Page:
Background: Elderly individuals react less efficiently to vaccines than do adults, mainly because of T-cell unresponsiveness. In this study, we analysed whether tumour-associated antigen (TAA)-specific CD8 T-cell responses could be induced by vaccination in old mice with metastatic breast cancer.
Methods: The effect of pcDNA-3.1- and Listeria-based vaccines, expressing TAA Mage-b, on Mage-b-specific immune responses was tested in spleens and draining lymph nodes (LNs) of mild (4TO7cg) and aggressive (4T1) syngeneic metastatic mouse breast tumour models at young (3 months) and old (20 months) age.
Results: Interferon gamma and interleukin-2 levels increased significantly in draining LNs and spleens of Mage-b-vaccinated mice compared with those in control groups at young but not old age in both mouse tumour models. A significant increase was observed in the number of IFNgamma-producing Mage-b-specific CD8 T cells after Mage-b vaccination in the 4T1 model at young but not old age. This correlated with a reduced protective effect of Mage-b vaccination against metastatic breast cancer at old compared with young age.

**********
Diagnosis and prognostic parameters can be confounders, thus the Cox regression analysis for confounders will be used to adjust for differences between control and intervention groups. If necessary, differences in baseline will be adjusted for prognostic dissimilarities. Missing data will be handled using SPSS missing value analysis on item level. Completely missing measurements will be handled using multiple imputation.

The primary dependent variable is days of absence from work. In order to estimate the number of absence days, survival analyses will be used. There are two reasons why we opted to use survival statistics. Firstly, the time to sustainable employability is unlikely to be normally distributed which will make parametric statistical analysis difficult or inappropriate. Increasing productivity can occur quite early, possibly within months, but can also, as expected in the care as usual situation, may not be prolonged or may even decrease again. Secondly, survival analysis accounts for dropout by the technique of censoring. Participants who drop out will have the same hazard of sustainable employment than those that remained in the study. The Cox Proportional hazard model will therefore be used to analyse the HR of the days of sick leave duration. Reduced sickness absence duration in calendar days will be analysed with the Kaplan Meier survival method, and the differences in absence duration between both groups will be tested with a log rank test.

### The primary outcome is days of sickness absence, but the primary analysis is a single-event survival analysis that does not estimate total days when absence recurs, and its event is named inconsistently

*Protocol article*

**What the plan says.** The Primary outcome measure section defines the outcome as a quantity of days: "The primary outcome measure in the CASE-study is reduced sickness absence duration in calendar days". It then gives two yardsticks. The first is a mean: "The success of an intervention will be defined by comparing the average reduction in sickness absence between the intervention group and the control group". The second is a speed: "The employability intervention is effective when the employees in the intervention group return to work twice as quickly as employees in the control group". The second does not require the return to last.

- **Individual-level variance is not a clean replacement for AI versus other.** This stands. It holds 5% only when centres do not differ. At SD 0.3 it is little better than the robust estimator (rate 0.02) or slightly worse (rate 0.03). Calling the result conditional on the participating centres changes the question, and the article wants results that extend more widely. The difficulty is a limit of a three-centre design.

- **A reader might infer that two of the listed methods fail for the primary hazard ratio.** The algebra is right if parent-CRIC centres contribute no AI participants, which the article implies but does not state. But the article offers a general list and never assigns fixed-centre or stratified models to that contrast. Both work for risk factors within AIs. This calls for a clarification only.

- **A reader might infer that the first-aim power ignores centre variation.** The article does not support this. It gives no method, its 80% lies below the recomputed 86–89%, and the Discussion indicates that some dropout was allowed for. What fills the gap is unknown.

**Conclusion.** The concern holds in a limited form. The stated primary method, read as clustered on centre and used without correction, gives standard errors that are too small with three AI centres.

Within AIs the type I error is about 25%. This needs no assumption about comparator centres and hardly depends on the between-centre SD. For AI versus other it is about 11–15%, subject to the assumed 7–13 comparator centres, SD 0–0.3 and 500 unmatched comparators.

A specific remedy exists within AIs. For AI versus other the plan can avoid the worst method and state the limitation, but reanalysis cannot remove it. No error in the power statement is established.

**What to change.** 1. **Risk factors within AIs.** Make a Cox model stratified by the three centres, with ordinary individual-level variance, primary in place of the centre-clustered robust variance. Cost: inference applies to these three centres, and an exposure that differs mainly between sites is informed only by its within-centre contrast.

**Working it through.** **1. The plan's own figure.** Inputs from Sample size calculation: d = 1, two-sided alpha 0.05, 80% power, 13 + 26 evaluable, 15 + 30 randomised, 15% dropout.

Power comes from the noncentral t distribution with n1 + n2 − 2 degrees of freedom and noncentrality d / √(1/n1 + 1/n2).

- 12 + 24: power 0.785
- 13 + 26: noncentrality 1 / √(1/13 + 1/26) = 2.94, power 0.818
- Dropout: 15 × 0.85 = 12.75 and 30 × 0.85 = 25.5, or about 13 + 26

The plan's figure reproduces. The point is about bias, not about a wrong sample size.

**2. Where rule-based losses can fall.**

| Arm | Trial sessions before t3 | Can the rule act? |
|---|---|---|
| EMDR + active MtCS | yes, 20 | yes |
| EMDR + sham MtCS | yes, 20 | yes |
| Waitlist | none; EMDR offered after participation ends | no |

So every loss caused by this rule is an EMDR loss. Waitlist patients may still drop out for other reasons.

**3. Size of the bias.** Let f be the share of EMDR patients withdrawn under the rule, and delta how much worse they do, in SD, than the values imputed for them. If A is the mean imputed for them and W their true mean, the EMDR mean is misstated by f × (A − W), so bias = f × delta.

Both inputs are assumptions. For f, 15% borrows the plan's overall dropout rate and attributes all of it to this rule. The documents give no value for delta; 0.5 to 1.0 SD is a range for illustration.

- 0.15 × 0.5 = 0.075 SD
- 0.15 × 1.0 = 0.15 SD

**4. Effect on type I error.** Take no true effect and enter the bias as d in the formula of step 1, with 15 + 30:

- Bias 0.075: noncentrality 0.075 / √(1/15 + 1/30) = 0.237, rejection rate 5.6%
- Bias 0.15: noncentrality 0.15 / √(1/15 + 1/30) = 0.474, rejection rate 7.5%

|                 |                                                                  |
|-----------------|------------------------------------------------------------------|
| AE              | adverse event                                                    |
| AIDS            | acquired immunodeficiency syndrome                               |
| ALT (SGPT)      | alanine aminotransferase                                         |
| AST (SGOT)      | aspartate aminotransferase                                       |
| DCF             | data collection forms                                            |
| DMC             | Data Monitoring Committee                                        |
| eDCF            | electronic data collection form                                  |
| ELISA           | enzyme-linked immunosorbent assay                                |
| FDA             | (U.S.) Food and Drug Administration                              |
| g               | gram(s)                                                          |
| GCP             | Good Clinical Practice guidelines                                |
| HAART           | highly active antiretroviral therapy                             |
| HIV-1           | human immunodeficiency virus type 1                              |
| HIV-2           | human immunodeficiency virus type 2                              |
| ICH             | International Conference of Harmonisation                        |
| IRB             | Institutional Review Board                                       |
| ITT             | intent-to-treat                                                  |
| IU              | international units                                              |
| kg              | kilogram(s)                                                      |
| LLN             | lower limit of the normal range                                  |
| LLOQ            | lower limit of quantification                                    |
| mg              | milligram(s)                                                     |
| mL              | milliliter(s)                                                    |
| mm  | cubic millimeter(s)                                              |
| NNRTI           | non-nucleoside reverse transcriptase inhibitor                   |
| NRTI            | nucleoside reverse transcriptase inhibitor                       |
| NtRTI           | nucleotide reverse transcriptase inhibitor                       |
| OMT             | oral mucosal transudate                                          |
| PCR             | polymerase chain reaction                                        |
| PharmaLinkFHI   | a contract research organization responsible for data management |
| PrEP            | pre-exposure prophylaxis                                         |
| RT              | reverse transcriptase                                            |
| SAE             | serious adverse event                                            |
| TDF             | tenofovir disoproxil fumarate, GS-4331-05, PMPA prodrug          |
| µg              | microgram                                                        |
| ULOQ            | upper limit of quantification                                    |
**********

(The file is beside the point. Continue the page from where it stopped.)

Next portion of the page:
Conclusions: The absence of CD8 T-cell responses after Mage-b vaccination and the accompanying reduced protection against metastatic breast cancer in old compared with young mice point towards the need for tailoring cancer vaccination to older age.